On paper it seems as obvious a pairing as a glass of spicy Gewurztraminer with crispy duck and pancakes. Yet Italy, the world’s biggest wine producer, is lagging in the fight for sales in China, tipped to become the world’s second biggest importer of wine by 2020.
Sales of Chianti, Pinot Grigio and other samples from Italy’s 300-plus wine denominations accounted for barely five percent of the $2.4 billion dollars worth of wine that the world’s most populous nation imported in 2016.
Of that total, 44 percent by value was sourced from France. Australia, Chile and Spain are also ahead of Italy in seducing the palates of China’s burgeoning middle class.
“It’s a pity. Italian producers have been slow to get into the market,” says Andrew Tan, a Brunello di Montalcino enthusiast in charge of procurement for 1919, one of China’s biggest liquor retailers.
With a network of more than 1,000 stores and an online platform, 1919 sent Tan to last week’s Vinitaly trade fair in Verona.
His mission: to find Italian wines capable of matching the success of popular Australian brands like ‘Jacob’s Creek’ and ‘yellow tail’ in the entry-to-middle sections of the Chinese market.
“We are coming in to cooperate with big wineries on branding,” Tan told AFP. “We want to co-own the brands and we promote them – that is what we are talking to several big producers about.”
Tan also sees potential for smaller Italian wineries at higher price points, and for Italy’s top-end Barolos, Brunellos and Amarones as fine-wine investors expand their horizons beyond Bordeaux and Burgundy.
But first Italy has to find a way into homes where glasses are currently filled by beer or spirits.
“We have to cut short the distribution channel and get a good price for the consumer,” Tan says.
The simple brands message is not easy to get across in a country of more than 300,000 wineries with an unrivalled diversity of grape varieties and styles of winemaking.
“Everyone has to understand that nobody in China knows what Italian wines are,” says Stevie Kim, the managing director of Vinitaly International.
Kim has made cracking the Chinese market a joint priority alongside retaining Italy’s market-leading role in the United States, whose import market is currently twice the size of China’s.
She says Italian producers have a USP of being able to offer better value than rivals at every price point, but accepts it will take time to make gains in China.
“I am not worried about China producing more wine itself,” she says. “Look at what happened in the United States after California took off. It is very important that the Chinese start drinking lots and lots of wine. Only then will they go into other wines and that is when we have to be ready.”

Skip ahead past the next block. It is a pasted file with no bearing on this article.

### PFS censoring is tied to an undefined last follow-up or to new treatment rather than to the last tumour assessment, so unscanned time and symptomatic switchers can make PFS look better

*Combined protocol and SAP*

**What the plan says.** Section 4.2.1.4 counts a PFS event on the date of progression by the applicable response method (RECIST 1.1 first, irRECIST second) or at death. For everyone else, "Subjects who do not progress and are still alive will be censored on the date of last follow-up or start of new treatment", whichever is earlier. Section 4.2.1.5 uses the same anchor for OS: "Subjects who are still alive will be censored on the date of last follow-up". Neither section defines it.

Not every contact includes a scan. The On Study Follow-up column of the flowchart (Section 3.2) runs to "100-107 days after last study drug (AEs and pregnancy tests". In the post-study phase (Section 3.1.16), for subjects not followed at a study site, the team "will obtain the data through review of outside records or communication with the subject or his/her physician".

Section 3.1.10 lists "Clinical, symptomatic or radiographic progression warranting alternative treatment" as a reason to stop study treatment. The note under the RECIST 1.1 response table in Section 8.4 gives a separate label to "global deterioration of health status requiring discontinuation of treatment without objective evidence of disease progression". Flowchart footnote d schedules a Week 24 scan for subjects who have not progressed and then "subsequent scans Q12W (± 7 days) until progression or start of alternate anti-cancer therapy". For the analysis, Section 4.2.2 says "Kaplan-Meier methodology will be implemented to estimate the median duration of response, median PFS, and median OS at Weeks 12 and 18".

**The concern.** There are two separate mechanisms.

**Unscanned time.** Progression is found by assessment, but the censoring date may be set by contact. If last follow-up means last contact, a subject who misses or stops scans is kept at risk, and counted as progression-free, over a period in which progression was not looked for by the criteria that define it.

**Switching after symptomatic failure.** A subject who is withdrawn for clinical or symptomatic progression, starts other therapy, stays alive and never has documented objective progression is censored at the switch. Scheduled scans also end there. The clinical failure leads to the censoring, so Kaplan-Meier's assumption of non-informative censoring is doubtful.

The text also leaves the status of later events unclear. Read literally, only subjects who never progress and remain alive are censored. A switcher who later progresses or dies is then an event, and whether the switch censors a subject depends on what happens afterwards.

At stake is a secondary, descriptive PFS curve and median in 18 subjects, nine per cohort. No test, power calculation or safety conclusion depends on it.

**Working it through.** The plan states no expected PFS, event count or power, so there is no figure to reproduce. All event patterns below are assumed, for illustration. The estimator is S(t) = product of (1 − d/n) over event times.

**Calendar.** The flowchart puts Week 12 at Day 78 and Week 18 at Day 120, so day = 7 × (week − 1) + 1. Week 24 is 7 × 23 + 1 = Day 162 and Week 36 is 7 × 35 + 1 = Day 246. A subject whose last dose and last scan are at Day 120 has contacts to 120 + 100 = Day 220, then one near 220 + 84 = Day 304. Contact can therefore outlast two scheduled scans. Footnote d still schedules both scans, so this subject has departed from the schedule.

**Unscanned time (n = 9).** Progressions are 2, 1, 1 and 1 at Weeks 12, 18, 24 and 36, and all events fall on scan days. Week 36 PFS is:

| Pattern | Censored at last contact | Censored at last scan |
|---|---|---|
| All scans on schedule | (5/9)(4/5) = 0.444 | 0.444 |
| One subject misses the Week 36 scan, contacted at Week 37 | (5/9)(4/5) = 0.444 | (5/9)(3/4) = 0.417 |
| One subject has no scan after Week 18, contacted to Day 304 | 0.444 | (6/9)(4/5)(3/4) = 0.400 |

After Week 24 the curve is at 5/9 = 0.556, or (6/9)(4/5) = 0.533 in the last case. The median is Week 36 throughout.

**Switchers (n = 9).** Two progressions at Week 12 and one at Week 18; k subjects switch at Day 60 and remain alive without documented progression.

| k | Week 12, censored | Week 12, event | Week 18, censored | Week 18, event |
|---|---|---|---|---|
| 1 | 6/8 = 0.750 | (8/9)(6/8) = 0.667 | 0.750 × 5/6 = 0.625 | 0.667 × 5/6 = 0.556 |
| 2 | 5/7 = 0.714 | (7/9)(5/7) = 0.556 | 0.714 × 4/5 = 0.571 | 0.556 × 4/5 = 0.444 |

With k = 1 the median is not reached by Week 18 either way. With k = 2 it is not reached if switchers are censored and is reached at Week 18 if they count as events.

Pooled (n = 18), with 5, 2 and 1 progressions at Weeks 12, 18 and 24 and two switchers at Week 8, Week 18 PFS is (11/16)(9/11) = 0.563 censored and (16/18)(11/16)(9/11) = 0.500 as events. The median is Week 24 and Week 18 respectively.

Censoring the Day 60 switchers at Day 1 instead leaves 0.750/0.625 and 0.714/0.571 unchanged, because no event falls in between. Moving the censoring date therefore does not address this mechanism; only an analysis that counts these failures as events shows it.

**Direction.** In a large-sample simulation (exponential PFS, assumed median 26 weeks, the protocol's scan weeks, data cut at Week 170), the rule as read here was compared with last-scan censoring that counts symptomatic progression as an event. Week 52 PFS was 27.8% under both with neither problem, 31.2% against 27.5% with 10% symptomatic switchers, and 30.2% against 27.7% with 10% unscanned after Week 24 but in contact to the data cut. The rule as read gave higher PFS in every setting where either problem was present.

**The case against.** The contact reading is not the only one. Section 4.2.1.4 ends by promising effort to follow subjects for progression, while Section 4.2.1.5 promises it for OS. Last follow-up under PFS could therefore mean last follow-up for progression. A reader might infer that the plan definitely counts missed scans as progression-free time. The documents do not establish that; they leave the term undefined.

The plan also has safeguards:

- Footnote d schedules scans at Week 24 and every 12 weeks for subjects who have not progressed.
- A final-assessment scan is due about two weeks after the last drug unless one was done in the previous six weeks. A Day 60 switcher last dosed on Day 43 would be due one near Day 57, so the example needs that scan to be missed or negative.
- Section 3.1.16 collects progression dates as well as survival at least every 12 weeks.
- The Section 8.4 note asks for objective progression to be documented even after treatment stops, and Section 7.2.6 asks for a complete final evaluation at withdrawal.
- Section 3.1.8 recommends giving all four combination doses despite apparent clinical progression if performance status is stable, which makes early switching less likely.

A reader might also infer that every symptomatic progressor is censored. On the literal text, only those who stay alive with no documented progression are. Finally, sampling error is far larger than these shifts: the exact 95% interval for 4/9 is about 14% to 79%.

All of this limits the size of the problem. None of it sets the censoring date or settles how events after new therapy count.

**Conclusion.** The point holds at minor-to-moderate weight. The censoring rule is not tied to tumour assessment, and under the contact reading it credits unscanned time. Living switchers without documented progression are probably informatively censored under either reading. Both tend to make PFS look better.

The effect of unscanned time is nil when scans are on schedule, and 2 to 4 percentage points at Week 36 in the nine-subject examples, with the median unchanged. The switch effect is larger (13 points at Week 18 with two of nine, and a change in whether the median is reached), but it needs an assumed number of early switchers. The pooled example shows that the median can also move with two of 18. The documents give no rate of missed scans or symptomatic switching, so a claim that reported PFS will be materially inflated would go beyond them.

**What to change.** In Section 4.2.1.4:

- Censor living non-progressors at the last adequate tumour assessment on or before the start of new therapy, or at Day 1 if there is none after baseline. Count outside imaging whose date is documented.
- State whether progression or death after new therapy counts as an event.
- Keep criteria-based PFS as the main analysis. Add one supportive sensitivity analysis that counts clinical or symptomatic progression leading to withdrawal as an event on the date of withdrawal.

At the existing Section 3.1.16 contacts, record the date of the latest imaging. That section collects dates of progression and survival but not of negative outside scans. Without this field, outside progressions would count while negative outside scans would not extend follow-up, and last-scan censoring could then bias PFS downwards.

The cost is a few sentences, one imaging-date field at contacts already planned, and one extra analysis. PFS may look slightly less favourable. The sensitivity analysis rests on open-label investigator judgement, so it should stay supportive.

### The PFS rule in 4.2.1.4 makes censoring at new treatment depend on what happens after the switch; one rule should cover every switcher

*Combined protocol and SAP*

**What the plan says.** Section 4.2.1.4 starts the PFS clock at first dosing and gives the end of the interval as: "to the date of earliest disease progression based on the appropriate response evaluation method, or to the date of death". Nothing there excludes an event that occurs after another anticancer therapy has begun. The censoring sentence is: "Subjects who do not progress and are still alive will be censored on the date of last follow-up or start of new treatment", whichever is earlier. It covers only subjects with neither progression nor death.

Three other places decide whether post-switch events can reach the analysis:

Suzanne Mustacich, the author of “Thirsty Dragon”, an award-winning account of Bordeaux’s phenomenal success in China, says it will be an uphill struggle.
“Italy lacks the brand recognition and association with luxury, history and quality enjoyed by Bordeaux in China,” she says. “And Bordeaux’s success did not happen overnight, China was on their radar for a very long time.”
Italy’s gains in the US have been helped by success in restaurants, aided by the large Italian diaspora.
Strength in diversity
That’s not an option in China but food can still be Italy’s way-in, says Marco Pizzoli, a Shanghai-based executive for Italian wine group GIV.
“The potential is clearly there because wine is a trendy product, especially with millennials,” Pizzoli said.
“Compared to countries like Italy and France where we have consumption of more than 30 litres per head (per year), in China we are still around 1.2-1.5 litres.”
Educating potential consumers is key, he argues. “Italian restaurants are important but we should try to work more with local restaurants, which is where there is really the big potential.”
Matching the aromas and flavours of Chinese food to wine is notoriously difficult. In the West, experts frequently recommend aromatic, off-dry wines, such as Gewurztraminer.
Yet in China, it is structured, dry and often tannic reds based on Cabernet Sauvignon that have captured the market – contributing to Australia, Bordeaux and Chile’s success.
While the Bordeaux boom was often associated with conspicuous consumption of a kind now frowned upon by the authorities, Tan sees the next stage of China’s wine development being about evolving consumer tastes.
Like Pizzoli, he sees the Chinese joining the Prosecco party going on in many mature wine markets.
“Bubbles are getting more popular and it is still on the low end. Prosecco it is not too expensive to drink and I think just given a little bit of hard work it can give a very good volume.”
And in the longer run, Italy’s complex wine landscape could be an asset, says Pizzoli. “It is difficult in the beginning but later on, when people are looking for something different and special, then we could have an advantage.”